Review: Nick Cutter's THE DEEP
Nick Cutter’s The Deep is the modern epitome of cosmic horror. This is ironic because rather than having to do with the cosmos - the indifferent reality beyond our darkest skies - the Canadian horror novel is set in the deepest depths of the Pacific ocean. It is a 394 page nightmare that never lets up, and from which you cannot wake, combining true human suffering with the bleak sci-fi strangeness that made H.P. Lovecraft into a legend.
The Deep is horror of the highest concept, piling situation on top of situation until the stakes could literally not be any higher. Our planet is ravaged by a new plague called the ‘Gets which causes humans to slowly forget everything until they can’t remember basic bodily functions and die. A possible cure miraculously appears in the eleventh hour of our demise, and a science team is sent to an undersea facility, the Trieste, to study it. Contact is lost, portentous events occur, and the main character Luke is sent down to the station in order to make contact with his AWOL super scientist brother.
What follows Luke’s descent into the Marianas Trench is scream-worthy but also compelling. Cutter doubles down on the theme of memory, making his main character experience intense reveries through which we learn his past. These flashbacks, which tap into the very human horrors of childhood abuse and the life-rending tragedy of child abduction, anchor the larger than life sci-fi setting in a place of relatable pain. For every scene of creative body horror there is another to balance it by tapping into true feelings of pain vulnerability.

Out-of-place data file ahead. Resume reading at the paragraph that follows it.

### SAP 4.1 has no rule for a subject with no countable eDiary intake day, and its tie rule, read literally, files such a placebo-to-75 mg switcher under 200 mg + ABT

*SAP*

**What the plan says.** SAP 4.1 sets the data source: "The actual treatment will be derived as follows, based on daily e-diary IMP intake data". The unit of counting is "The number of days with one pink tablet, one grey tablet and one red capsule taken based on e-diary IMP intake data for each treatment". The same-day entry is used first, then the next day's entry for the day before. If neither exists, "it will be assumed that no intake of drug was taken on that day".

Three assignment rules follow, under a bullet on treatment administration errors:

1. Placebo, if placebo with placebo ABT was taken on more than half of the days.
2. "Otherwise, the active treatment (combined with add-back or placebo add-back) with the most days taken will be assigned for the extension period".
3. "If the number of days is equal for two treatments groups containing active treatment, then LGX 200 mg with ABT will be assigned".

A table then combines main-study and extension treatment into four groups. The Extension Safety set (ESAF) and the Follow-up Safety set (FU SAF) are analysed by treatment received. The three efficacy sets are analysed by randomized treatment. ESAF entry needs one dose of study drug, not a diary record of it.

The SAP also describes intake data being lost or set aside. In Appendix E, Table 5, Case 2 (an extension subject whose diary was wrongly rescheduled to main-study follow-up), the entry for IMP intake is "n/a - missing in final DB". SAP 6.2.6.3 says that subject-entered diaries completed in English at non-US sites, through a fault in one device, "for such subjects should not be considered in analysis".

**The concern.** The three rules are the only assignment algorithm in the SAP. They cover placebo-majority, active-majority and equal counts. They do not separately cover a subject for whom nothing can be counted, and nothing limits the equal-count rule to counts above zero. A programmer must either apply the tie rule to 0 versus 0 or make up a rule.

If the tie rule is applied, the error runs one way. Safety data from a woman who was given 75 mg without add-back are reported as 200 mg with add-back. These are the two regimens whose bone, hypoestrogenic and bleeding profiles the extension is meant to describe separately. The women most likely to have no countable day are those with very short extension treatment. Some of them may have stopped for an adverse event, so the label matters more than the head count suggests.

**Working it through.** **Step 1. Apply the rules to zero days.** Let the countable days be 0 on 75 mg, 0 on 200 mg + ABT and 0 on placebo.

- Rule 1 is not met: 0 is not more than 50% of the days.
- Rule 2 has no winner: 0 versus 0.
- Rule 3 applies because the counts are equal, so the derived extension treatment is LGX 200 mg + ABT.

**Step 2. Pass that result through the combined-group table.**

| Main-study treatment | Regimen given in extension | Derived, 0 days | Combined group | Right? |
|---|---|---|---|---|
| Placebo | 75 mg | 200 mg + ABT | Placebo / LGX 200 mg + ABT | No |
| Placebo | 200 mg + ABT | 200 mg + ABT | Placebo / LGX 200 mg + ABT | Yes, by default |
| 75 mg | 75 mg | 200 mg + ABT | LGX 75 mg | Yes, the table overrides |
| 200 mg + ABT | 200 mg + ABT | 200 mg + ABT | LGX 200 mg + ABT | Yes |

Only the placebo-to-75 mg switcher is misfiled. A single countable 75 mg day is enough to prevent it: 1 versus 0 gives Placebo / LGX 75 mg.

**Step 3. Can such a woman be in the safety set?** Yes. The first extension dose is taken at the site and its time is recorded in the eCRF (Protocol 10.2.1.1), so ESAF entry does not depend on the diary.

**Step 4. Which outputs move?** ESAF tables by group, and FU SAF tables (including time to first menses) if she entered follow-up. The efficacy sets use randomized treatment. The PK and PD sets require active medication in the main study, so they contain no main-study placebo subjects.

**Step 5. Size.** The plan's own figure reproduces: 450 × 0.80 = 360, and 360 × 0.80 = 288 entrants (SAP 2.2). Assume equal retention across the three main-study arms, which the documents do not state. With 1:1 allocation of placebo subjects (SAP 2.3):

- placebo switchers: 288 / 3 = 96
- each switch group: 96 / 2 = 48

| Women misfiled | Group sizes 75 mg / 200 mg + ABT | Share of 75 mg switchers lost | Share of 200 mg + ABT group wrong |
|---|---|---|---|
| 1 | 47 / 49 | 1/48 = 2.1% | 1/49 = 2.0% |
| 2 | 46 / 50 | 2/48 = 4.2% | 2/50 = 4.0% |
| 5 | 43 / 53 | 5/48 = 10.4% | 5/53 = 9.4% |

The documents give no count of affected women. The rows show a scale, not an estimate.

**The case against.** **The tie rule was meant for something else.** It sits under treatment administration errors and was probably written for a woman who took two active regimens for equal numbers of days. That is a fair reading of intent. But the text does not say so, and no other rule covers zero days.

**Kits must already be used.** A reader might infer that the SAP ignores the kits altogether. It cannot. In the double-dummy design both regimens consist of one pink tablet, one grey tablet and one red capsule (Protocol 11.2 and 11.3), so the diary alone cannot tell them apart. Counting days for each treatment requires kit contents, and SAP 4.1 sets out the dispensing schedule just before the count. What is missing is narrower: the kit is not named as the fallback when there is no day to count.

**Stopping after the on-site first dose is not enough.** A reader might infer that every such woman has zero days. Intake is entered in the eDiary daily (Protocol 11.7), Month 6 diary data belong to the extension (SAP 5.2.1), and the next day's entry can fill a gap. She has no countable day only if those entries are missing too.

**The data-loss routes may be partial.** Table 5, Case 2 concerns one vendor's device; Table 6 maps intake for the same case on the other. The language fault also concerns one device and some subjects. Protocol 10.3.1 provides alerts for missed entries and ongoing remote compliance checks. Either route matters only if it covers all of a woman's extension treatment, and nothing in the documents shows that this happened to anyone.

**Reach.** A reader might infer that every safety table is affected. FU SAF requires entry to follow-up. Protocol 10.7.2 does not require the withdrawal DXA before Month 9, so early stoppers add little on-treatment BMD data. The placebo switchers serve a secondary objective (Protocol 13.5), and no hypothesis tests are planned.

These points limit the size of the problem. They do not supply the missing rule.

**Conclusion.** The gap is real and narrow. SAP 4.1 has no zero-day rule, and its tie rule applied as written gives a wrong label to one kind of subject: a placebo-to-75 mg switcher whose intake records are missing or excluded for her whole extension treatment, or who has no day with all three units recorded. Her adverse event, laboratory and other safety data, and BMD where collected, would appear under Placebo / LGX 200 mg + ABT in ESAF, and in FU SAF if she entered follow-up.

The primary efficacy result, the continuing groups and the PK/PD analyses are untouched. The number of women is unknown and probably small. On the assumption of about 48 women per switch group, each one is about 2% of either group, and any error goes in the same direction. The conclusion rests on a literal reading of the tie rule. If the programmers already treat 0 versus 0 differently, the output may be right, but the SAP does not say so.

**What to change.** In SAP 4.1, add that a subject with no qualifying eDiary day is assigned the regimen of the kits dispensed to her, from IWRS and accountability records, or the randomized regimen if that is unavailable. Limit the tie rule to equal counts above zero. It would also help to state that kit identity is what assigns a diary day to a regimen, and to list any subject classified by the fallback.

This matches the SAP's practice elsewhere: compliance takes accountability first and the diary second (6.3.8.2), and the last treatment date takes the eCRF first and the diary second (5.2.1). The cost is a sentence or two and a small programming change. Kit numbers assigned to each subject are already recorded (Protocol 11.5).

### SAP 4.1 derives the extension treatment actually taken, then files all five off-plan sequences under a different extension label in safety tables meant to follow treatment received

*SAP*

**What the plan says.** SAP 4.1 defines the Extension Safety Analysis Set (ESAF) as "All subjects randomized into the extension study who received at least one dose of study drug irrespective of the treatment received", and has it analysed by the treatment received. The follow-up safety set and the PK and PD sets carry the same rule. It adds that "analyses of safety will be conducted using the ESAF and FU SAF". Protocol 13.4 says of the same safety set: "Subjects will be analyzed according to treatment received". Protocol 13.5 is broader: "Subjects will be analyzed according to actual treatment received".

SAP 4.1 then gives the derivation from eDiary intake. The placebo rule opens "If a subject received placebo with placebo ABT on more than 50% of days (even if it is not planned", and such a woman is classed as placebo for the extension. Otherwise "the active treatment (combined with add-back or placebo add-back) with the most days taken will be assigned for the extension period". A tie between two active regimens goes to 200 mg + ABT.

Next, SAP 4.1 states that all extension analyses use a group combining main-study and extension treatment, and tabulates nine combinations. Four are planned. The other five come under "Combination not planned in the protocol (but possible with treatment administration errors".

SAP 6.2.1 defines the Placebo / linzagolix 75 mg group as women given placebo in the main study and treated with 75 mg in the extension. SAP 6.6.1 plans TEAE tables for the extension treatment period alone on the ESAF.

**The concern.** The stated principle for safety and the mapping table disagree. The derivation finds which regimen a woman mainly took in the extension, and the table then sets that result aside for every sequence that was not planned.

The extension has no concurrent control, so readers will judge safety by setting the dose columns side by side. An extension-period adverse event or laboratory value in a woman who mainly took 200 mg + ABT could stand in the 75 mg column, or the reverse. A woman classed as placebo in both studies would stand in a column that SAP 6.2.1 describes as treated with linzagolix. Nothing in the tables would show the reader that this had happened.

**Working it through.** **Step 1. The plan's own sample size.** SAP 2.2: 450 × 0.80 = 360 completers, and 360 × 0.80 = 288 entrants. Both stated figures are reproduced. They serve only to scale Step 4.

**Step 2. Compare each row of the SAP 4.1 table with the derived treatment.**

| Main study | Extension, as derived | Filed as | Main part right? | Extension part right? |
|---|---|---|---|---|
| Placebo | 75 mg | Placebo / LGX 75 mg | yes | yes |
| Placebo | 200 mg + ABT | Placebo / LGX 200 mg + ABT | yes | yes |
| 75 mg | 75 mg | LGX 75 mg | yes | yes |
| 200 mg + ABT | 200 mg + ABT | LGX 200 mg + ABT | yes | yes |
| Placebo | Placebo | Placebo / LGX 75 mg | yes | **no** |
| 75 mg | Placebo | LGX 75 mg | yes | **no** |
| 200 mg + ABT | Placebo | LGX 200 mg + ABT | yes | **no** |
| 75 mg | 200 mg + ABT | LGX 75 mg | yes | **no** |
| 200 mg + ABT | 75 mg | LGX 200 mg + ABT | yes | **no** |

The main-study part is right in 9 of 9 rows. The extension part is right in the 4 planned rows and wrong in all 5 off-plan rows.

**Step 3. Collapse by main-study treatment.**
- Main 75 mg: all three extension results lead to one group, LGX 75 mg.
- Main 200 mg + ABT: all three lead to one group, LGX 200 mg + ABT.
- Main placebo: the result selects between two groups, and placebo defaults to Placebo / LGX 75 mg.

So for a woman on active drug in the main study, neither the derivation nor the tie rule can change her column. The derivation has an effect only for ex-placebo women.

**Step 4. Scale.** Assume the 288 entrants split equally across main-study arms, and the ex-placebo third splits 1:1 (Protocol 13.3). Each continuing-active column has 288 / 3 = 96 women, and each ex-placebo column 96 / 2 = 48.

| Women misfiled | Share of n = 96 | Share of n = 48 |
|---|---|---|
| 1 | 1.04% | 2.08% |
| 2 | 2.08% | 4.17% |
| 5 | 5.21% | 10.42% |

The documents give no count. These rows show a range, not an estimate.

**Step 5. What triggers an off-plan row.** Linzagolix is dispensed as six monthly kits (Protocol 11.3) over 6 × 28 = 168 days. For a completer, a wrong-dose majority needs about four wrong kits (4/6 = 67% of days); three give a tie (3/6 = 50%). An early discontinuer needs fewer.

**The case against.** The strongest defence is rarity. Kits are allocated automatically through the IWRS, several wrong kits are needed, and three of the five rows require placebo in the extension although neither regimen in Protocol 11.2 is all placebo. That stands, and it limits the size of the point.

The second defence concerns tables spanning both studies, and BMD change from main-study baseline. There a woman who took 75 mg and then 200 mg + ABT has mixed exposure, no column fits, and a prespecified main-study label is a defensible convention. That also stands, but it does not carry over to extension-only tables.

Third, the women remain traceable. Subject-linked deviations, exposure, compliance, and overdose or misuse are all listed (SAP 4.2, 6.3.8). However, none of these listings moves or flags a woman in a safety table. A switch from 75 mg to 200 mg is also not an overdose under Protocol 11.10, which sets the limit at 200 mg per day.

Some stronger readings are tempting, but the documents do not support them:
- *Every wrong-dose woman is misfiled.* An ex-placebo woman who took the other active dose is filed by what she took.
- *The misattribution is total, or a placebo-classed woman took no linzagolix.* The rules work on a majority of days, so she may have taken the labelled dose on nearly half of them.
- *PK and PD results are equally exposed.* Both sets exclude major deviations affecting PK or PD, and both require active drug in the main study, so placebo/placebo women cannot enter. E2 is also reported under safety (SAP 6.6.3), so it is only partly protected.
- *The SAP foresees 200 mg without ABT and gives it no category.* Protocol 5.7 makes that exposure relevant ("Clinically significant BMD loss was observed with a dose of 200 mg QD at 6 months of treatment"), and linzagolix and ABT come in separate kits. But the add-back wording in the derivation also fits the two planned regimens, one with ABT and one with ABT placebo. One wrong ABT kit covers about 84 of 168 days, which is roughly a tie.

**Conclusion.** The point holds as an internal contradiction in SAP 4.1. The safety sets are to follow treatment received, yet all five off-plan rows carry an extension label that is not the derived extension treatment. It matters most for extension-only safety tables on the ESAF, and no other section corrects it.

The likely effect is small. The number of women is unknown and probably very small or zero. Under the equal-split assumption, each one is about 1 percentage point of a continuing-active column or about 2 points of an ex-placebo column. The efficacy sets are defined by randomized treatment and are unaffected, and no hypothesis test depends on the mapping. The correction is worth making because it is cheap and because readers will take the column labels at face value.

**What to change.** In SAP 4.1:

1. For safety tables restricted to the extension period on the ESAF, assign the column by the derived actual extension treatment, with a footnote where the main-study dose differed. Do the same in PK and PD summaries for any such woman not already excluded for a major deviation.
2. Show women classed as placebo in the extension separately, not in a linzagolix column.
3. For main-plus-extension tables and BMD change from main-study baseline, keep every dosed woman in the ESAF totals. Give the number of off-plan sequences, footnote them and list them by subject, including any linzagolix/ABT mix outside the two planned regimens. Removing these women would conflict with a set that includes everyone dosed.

Despair oozes from the pages of The Deep. There is a great deal of suspense throughout the book and it delivers on all its nauseating promises. In a way, the whole novel feels like a puzzle box. Cutter, through the present tense of Luke’s flashbacks and the Crichton-esque set up of the Trieste, manages to connect numerous episodes that are chilling on their own, but when combined form a coherent map of utter bleakness.
The Deep is not a happy book. Hope is nowhere to be found, just frailty, tragedy and viscera. Yet, there is a deep vein of humanity at the core. Luke’s relationships with his brother, mother and son squeezed at my heart, and when things got surreal - reality blending with memory - I found myself crying for monsters and soon for the world.
Like the best Cosmic horror, The Deep invokes our latent desire to know that bad things happen for a reason, then toys with it. It conjures a purpose and agency behind the otherworldly horrors beneath the waves and the quotidian horror of everyday life only to then tell you the reasons for our pain and suffering are indifferent to us. The causes behind our pathos, if determined by an intelligence, are as inaccessible to us as the private pain of other people or the secrets at the bottom of the ocean.
Reading The Deep is an exercise in dark thought, filled with the stuff that can keep you up at night. But it is also an exercise in compassion. By accessing the darkness of a thing beyond our understanding, Nick Cutter has propped up out most characteristic and noble trait as a species. We are weak, fragile creatures who come apart easily when under pressure, and understanding this is the best possible victory we can hope for.